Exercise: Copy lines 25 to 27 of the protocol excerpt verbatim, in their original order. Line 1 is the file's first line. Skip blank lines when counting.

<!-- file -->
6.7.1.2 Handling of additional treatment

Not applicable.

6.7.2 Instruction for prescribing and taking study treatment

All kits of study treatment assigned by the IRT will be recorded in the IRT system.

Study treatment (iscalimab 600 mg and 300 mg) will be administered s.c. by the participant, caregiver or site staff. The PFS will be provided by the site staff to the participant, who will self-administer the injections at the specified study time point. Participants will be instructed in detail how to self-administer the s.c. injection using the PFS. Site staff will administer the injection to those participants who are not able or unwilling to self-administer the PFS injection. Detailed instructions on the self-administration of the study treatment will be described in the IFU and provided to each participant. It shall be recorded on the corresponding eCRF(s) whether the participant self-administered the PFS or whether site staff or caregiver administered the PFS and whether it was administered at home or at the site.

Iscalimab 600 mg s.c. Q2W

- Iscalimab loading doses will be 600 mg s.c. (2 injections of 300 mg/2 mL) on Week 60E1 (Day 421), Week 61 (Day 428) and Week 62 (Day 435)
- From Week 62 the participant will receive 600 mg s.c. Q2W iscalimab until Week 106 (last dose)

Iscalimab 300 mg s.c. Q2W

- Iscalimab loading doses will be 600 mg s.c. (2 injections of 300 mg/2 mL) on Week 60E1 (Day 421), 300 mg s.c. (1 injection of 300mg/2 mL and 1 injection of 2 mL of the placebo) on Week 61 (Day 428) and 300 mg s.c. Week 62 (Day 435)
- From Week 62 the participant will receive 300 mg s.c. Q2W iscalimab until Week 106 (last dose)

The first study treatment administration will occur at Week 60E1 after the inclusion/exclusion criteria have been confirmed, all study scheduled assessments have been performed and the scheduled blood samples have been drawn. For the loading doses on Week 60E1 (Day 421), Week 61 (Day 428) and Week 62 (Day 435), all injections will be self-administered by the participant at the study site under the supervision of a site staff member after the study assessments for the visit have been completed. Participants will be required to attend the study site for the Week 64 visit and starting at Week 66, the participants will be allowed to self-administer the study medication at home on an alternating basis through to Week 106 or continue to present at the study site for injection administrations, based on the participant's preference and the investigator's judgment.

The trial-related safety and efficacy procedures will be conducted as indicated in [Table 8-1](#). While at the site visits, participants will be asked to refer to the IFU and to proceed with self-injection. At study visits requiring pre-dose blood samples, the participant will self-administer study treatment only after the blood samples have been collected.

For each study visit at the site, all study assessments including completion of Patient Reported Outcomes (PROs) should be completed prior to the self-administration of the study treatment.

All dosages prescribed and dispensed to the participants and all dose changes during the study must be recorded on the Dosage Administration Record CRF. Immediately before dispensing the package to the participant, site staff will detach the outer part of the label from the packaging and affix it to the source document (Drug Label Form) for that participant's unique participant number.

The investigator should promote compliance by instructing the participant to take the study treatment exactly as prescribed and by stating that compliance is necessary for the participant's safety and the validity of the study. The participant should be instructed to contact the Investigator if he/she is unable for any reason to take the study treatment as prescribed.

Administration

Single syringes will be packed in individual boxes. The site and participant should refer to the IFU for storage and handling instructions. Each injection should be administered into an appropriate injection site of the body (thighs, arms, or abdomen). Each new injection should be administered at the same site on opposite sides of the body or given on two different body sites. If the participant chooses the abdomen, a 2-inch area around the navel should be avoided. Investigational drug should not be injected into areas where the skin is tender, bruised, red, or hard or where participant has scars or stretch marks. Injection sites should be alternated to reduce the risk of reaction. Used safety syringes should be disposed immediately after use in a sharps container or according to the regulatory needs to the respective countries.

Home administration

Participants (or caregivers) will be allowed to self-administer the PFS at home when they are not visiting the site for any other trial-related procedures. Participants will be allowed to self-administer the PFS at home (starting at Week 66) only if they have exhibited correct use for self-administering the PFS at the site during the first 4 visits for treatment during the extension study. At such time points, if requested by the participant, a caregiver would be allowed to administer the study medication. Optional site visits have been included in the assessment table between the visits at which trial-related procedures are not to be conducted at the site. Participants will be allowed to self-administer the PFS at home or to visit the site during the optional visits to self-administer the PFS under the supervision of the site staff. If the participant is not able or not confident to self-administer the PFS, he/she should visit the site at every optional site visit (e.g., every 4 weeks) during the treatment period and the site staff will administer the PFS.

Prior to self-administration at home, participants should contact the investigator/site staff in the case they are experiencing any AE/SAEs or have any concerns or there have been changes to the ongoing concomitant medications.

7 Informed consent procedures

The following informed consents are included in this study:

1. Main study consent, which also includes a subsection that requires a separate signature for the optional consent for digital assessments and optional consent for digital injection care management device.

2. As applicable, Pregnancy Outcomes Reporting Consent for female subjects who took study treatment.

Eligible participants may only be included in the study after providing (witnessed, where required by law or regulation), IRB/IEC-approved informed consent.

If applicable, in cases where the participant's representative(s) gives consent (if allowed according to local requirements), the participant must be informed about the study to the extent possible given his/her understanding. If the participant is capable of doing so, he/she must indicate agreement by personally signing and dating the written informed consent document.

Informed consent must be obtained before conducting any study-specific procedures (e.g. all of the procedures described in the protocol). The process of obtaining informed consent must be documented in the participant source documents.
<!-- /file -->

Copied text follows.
2. As applicable, Pregnancy Outcomes Reporting Consent for female subjects who took study treatment.

Eligible participants may only be included in the study after providing (witnessed, where required by law or regulation), IRB/IEC-approved informed consent.

If applicable, in cases where the participant's representative(s) gives consent (if allowed according to local requirements), the participant must be informed about the study to the extent possible given his/her understanding. If the participant is capable of doing so, he/she must indicate agreement by personally signing and dating the written informed consent document.